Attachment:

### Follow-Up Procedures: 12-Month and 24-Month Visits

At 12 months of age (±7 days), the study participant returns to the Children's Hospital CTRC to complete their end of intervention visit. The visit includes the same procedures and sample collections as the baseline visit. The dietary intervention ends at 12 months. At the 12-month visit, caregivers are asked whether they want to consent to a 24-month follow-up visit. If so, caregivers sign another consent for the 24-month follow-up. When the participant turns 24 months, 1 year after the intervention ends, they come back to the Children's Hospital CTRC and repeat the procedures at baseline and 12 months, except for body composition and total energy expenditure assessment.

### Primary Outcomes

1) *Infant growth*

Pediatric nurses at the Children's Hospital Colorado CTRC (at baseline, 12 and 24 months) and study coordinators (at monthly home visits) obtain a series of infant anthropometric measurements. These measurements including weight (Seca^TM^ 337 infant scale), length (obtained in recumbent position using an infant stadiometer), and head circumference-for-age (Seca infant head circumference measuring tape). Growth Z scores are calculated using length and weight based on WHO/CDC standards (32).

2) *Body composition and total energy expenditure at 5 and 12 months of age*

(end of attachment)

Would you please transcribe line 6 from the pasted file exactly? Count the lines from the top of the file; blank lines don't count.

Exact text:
2) *Body composition and total energy expenditure at 5 and 12 months of age*